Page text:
Many BikeRadar readers may be familiar with Push Industries as one of the leading mountain bike suspension tuning outfits. Today, the Loveland, Colorado-based company is broadening its offerings with the launch of its first production shock, the Elevensix. This American-made coil shock comes with a hefty US$1,200 price tag, but seeks to back it up through the use of high-end materials, precision manufacturing, and class-leading customer service.
Not just an off-the-shelf shock
Darren Murphy, the founder and owner of Push Industries, wants to make it very clear that the Elevensix isn’t a production shock in the traditional sense; it’s a bespoke unit manufactured by Push.
Customers will follow a process similar to the one Push uses to tune its customers’ Fox and RockShox forks and shocks. The process starts by having a discussion with a Push suspension tuner and letting them know your make, model, rider weight, riding style, the type of terrain you frequently ride and how you generally want your suspension to perform. Using this data, Push will then build an Elevensix specifically for you. Following that, your shock will arrive with contact information for the tuner who built it, should you have any setup questions.
“We know this isn’t going be to a shock for everyone,” said Murphy.
To that end, Push doesn’t plan to attempt to design the Elevensix to fit every make and model out there, but rather, to target popular models in the 140-160mm category.
Push currently offers the Elevensix shock for the Santa Cruz Nomad and Bronson, the Yeti SB66 and SB6, the Niner WFO 9, the Pivot Mach 6, and the Ibis Mojo HD. Other bikes are currently in the pipeline, including the Banshee Rune, Specialized Enduro 29, Ibis Mojo HD3, Giant Reign, Transition Patrol, Knolly Chilcotin, Norco Range and the Trek Slash.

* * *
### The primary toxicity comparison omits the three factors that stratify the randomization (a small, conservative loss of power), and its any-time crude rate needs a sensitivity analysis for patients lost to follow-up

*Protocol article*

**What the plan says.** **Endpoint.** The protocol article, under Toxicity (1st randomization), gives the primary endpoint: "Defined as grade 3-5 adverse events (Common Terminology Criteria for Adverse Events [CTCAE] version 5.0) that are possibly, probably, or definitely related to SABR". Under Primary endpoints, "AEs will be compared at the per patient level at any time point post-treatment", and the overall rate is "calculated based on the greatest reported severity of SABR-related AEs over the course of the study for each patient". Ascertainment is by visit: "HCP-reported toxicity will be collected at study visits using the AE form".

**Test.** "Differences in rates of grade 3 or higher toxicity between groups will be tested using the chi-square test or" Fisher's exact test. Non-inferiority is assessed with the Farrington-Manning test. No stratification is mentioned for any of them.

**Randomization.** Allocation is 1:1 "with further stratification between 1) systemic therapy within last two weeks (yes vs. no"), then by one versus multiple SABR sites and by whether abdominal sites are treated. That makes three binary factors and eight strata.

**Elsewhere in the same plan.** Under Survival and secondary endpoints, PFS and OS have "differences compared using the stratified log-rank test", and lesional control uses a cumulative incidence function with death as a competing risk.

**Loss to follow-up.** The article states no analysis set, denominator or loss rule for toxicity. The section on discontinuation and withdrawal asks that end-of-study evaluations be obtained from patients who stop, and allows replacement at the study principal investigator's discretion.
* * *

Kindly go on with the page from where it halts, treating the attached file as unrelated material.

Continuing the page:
What sets the Elevensix apart from its peers is that it combines custom shock tuning with a limited, but usable adjustment range (think Cane Creek’s Double Barrel meets the Öhlins TTX rear shock).
Unlike Cane Creek’s Double Barrel, the Elevnsix is custom-tuned to the bike and rider, so there’s no need for such a broad range of adjustment. All the adjustments are also tool-free, an added plus for the user. Unlike the Öhlins TTX, it offers a wider range of compression damping.
According to Murphy, Push didn’t want to overwhelm users with too many adjustments or too broad of a range. “Even if you get the adjustments somewhat out of whack, it is still going to ride well, as the range of adjustment is limited,” said Murphy.
In terms of external adjustments, the Elevensix offers the rider dual high- and low-speed compression damping as well as low-speed rebound adjustments. The lever on the Elevensix may resemble Cane Creek’s Climb Switch, though its function is completely up to the user.
The patent-pending pair of compression circuits, dubbed “dual-overhead valve,” offer two independently adjustable high- and low-speed compression circuits. The rider can adjust these to suit their needs, such as setting one circuit up with more low-speed compression to slow the shocks movement while climbing, while dialing in the other circuit for optimal downhill performance. The lever allows the rider to toggle between the settings at will.
The Elevensix offer the user two independent compression circuits. Low-speed compression is controlled by the blue knobs, while high-speed compression is controlled by the larger silver and grey knob underneath them. The lever allows the rider to toggle between the two compression circuits
“Some people will set it up so they have a climb and descend mode, other riders might use it for bike park days with one setting set up for fast and flowy trails and the other for rocky trails — you get off the lift, decide which trail you’re going to ride and flip the lever to suit the trail,” explained Murphy.
Since Push plans to build each shock for every rider, they can add or subtract shims for more or less of a platform feel as well.
Why use a coil?